26 January 2007

Late Breaking, to Me

Apparently I was supposed to have read this this morning in the Times, but Primary Stages have got their shit incredibly together, and announced their season today. Most of it is the usual slightly stodgy fare, and Horton Foote:Primary Stages::Neil LaBute:MCC::realism on very pretty sets:downstairs at Playwrights' Horizons, but one show has me very excited (which, with my track record, means it'll get pulled from the season): Opus, by Michael Hollinger.

I read this play a couple of years ago (and there's how to make myself feel very old and worldly), and really loved it. The blurb says that "a world-renowned string quartet that struggles to prepare for their highest-profile performance when the violist, and founder of the quartet, mysteriously disappears," which isn't exactly the drama I remember - one member of the quartet quit, and he was replaced by this chick, whom, of course, another of the quarter members fell in love with. It's a little soap opera-y, but the writing and characters were so good that it worked, and I'm very excited to get to see it on stage. For all that I think of Primary Stages as your old-lady aunt of off Broadway, I have to remember that the one thing I've actually seen there was String of Pearls, which looked to be an Oprah-worthy sketch of all these women all connected by a pearl necklace that they all, at some point, owned, but the thing opens with a 60-year-old woman talking about how special and beautiful she felt when her husband gave her a pearl necklace, and she wasn't talking about jewelry (dirty content in that link, but no images). That was a brilliant moment of theatre right there.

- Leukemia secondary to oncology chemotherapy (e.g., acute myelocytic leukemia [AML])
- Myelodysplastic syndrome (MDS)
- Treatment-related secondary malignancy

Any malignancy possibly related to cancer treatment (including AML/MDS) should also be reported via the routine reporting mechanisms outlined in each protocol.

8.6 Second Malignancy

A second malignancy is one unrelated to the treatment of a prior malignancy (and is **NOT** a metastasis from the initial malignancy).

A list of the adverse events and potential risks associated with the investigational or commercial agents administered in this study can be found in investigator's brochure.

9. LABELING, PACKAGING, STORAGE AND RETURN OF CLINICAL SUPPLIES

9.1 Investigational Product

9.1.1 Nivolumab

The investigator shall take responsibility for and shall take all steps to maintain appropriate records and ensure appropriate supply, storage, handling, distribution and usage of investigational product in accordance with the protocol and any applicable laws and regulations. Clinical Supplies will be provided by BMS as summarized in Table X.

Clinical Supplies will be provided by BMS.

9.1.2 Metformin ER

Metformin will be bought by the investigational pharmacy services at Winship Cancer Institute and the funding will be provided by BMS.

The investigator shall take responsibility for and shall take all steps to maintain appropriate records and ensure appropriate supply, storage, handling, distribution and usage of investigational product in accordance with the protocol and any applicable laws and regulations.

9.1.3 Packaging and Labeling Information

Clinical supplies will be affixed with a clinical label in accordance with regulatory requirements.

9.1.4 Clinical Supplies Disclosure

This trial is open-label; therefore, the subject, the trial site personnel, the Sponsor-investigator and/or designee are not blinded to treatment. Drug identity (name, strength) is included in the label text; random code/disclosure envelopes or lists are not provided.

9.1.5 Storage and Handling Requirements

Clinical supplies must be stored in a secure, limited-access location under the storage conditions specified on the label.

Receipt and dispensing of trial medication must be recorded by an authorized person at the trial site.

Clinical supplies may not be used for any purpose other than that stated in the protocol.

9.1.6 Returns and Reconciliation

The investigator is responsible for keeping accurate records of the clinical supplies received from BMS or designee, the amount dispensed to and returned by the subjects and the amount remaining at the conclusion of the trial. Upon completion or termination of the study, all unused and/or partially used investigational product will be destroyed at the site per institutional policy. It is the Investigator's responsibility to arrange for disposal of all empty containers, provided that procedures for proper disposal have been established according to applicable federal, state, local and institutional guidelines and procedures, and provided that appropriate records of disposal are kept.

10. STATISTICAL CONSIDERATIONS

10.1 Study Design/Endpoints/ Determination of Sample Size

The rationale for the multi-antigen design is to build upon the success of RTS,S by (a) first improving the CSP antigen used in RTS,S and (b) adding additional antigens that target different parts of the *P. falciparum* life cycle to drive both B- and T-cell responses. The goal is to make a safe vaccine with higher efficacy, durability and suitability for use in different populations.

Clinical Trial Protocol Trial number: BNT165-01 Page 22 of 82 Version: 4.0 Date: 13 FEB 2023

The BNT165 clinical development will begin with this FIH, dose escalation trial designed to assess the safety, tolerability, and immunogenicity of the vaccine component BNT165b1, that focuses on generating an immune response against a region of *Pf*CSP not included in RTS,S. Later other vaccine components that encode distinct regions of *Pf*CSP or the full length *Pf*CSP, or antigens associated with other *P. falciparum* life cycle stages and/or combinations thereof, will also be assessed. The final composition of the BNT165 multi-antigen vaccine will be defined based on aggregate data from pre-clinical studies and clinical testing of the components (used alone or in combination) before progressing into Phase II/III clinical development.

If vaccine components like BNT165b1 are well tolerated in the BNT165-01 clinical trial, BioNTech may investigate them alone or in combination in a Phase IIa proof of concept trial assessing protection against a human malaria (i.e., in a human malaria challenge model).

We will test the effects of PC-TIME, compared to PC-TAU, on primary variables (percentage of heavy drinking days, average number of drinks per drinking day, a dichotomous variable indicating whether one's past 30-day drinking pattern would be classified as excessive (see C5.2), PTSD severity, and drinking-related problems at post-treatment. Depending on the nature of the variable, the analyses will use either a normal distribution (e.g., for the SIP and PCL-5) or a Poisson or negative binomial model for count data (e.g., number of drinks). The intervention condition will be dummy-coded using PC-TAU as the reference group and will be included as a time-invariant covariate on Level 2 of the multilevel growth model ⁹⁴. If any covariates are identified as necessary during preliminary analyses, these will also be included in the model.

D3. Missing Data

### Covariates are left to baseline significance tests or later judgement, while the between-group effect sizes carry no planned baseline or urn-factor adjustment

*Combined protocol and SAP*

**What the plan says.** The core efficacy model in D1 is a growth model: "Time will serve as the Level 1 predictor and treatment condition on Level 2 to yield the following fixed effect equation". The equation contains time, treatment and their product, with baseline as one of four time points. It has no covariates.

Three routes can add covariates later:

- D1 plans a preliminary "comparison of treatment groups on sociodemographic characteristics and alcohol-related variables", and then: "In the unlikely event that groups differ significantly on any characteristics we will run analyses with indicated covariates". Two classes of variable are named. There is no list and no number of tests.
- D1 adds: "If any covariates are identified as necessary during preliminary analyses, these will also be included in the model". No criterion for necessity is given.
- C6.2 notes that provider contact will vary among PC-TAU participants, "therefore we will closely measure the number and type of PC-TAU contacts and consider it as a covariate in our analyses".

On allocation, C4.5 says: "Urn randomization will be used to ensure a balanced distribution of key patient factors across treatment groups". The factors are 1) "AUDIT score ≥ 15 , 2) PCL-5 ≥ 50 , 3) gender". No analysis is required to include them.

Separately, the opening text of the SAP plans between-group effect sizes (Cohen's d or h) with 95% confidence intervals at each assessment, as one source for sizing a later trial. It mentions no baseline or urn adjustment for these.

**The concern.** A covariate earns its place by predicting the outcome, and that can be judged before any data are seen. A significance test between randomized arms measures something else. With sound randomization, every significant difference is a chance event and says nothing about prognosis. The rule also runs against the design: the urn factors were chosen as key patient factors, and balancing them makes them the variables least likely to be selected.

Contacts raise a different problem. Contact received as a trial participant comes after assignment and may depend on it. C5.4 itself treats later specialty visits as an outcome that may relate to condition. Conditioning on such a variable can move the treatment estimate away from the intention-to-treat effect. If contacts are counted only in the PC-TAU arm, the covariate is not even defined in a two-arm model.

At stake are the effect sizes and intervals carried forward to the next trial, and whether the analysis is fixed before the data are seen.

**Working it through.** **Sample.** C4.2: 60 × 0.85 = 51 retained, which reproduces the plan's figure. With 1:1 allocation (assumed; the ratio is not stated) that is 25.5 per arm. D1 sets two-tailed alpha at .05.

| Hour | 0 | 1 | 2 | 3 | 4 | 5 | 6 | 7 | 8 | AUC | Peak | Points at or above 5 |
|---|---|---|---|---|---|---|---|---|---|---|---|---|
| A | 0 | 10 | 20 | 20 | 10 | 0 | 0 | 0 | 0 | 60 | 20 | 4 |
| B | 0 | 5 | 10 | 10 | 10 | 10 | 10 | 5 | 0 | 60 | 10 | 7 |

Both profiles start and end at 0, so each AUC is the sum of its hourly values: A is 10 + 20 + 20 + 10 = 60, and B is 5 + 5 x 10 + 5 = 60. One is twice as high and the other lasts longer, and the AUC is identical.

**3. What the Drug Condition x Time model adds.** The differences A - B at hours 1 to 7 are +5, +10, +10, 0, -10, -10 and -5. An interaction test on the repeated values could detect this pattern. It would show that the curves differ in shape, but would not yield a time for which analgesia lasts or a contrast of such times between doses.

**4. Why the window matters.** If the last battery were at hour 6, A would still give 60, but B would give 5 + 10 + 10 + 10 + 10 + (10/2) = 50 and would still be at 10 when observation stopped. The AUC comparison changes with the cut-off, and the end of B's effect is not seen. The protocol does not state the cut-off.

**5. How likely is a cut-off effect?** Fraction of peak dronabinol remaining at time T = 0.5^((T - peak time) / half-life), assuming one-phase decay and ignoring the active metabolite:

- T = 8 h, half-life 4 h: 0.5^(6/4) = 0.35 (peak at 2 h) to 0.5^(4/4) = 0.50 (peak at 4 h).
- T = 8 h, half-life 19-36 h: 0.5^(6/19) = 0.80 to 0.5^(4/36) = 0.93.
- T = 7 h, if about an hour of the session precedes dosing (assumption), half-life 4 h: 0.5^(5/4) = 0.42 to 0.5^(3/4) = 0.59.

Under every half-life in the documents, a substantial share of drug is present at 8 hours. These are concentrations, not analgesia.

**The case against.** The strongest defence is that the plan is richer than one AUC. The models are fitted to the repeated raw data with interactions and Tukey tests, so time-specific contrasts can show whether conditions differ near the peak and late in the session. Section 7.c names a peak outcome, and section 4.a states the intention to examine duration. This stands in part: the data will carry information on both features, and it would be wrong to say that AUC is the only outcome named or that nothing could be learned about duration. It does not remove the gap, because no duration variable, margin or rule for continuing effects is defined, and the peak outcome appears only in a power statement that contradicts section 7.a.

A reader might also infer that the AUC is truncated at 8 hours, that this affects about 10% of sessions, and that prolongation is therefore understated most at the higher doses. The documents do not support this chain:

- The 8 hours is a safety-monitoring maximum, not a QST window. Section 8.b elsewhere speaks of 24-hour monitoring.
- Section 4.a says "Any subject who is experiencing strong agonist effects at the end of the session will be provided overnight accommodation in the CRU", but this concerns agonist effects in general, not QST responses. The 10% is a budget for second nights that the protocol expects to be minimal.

I also have to say that almost nothing makes me as uninterested in a play as a blurb that begins with calling it a "human comedy about a family that must confront its past as it prepares for its future," and that very little might save said blurb from disaster as much as saying that said family prepares for said future "with foxy cunning, fascination and hypocritical virtue," as does the copy for the Horton Foote play, Dividing the Estate, which also will feature 13 characters, who hopefully will be played by 13 actors, who hopefully will all be able to fit onto the Primary Stages stage.

1 comment:

Malachy Walsh said...

I know it's not cool to say it, but I've never been cool so I'll just say it: I love Horton Foote. And I love that New York theatres still do his work and that he's got an artistic home.

He's a better writer at his age than any downtown writer at any age.

To Kill A Mockingbird.

Tender Mercies.

He makes us all look like bums.

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